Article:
'It's the imperfections that count' - photography and poetry workshop part 1
In May we collaborated with our partner, Manchester Poetry Library, on a project with 14 women from sanctuary-seeking backgrounds from Iran, the Democratic Republic of the Congo (DRC) and Cameroon.
For the first session, the facilitator Lydia began by introducing herself and her heritage; half Algerian and half English. The workshops were a safe space to talk about personal culture, heritage and connection. The women were put into groups based on their culture and language. Within the room, including Maisha, our project assistant, there were multiple languages histories and heritage. Maisha felt comfortable sharing her experiences and her heritage, Mixed Kenyan and Scottish, and enjoyed how her mixed cultural heritage was of interest to the participants.
Group 1 - Women from Iran
The women introduced themselves, going around the table explaining their name, mother tongue, and why they had joined the workshop today:
"I want to gain more confidence"
"This is a good program that increases my confidence"
"From coming to Afrocats sessions I learn new information and grow my ideas, and expand kindness"
"These workshops create kindness between others"
"More experience and confidence (personally and with English language speaking)"
"Practice English, spending more time together"
"What I hope to gain from coming here is confidence speaking English, speaking about our experiences through objects brought from home, using keepsakes and memories."
"Curiosity - about the workshop and I’m here because of my love of poetry"
"Improve knowledge and experience with new skills"
For the first activity the women took three pictures of their chosen subject using a Polaroid camera; themselves, a friend or an important keepsake brought from home.
The Polaroid camera was very exciting - everybody was thrilled and smiling. Instantly memories came forward and the group were talking. As the objects were shared the women found out new things about each other. For example, there was a Turkish link between two participants that had been previously unknown as usually this group communicate in Farsi. Moments like this indicate that creative Afrocats sessions are a space to be seen and to share more deeply who you really are.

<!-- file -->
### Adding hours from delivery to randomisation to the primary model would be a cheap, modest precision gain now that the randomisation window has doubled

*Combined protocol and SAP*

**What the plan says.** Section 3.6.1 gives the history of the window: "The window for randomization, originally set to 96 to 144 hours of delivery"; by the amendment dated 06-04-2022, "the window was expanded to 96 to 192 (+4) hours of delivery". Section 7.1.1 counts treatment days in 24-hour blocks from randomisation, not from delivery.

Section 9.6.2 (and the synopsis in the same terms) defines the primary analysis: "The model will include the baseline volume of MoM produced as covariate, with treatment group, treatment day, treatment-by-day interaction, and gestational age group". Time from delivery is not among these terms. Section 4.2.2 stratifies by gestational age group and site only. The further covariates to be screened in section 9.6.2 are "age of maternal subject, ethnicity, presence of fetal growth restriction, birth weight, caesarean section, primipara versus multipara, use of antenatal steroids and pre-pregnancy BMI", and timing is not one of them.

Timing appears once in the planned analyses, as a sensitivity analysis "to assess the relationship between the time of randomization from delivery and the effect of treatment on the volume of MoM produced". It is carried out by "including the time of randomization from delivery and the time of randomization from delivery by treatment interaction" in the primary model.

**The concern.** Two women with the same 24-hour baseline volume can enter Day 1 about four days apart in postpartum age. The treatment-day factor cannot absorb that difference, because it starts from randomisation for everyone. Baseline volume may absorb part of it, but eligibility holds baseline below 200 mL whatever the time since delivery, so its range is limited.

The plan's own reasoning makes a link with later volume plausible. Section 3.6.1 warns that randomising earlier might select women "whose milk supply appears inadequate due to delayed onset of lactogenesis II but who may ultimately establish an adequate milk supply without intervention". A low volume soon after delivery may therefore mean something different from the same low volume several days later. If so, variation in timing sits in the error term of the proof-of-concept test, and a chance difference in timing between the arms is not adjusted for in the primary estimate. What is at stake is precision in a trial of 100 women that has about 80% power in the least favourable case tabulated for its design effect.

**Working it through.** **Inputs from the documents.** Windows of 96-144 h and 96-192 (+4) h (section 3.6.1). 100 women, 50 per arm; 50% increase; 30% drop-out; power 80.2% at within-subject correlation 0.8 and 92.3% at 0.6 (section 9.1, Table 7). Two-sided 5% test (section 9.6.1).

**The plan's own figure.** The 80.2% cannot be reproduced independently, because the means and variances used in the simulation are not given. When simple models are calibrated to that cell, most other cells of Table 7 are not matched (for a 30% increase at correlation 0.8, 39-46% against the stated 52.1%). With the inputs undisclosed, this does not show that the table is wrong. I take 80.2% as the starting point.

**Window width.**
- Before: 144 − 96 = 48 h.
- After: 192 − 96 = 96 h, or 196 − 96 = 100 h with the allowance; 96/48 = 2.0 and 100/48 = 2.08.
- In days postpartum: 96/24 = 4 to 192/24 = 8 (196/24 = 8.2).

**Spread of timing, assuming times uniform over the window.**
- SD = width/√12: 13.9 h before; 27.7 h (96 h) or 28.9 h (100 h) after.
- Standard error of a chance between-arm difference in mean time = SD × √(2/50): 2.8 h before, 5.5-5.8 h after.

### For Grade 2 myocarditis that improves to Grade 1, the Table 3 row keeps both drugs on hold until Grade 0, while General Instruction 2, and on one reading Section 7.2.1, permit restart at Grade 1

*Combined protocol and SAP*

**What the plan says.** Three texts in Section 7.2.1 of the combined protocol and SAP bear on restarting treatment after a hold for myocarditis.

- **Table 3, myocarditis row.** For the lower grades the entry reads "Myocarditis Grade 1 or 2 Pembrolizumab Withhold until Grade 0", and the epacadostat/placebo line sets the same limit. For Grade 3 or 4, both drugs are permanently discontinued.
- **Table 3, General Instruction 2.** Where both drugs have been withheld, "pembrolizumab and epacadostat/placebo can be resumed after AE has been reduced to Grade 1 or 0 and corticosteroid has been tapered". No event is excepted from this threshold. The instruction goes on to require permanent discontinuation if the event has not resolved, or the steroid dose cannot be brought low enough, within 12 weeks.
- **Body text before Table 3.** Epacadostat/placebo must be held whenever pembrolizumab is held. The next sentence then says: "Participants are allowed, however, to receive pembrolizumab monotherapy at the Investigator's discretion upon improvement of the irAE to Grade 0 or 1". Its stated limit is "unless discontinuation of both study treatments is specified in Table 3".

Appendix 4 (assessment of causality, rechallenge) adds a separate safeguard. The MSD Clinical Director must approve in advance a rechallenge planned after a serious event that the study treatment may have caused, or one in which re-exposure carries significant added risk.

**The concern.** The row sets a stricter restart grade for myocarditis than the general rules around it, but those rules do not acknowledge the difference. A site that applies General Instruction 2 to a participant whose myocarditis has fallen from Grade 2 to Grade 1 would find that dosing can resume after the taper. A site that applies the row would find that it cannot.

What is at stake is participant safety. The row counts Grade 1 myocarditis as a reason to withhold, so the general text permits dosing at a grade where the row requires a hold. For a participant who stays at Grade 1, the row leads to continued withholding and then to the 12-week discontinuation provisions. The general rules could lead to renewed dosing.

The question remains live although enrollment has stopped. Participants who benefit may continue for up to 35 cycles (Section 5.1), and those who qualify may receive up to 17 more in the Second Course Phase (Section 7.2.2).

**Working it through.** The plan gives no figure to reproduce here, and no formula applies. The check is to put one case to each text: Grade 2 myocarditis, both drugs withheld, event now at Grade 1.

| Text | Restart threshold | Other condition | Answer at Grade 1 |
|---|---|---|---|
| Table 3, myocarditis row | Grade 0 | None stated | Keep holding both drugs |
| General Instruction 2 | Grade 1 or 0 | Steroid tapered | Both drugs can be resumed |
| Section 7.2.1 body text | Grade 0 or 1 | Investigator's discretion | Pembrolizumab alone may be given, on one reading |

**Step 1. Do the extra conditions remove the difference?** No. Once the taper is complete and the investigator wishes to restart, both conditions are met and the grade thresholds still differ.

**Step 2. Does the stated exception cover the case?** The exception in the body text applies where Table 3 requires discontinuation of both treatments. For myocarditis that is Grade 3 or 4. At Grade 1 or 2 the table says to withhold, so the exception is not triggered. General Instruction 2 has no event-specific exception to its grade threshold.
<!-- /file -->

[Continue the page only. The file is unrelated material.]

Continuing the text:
One participant’s keepsake was a detailed sketch of her mother, drawn by herself. Her sketchbook was filled with high-quality portrait drawings, this sparked an idea to get these drawings exhibited in a gallery.
For the second part of the workshop, the women would learn how to do an emulsion lift on watercolour paper. Once in the photography studio, the participants were very engaged watching the instructions from Lydia the facilitator. many participants were very excited to take part, as they had witnessed their parents doing emulsion lift photography when they were children. Everyone was happy with the end result and left the workshop with a general sense of excitement to take part in part two:
"You make my past. A long time ago. I see my daddy doing this. Exactly the same. You can put this image on the coffee cup."
“It’s the imperfections that count” because that’s life. And tomorrow we can fill these in with poetry, very exciting."
Group 2 - women from the DRC and Cameroon
The women were contemplative and quiet at first. Some were very surprised that Lydia’s father cooked for her Mother. A participant said: “Meeting a man that can cook helps the woman a lot because women have a lot to do”
Lydia told the women, that without her father she would be further divorced from her Algerian culture. Lydia’s PhD research is based on trauma, pain, beauty and resistance to colonialism. Poetry can act as a healing way to process trauma., especially around the systematic dismantling of culture perpetuated by structural racism.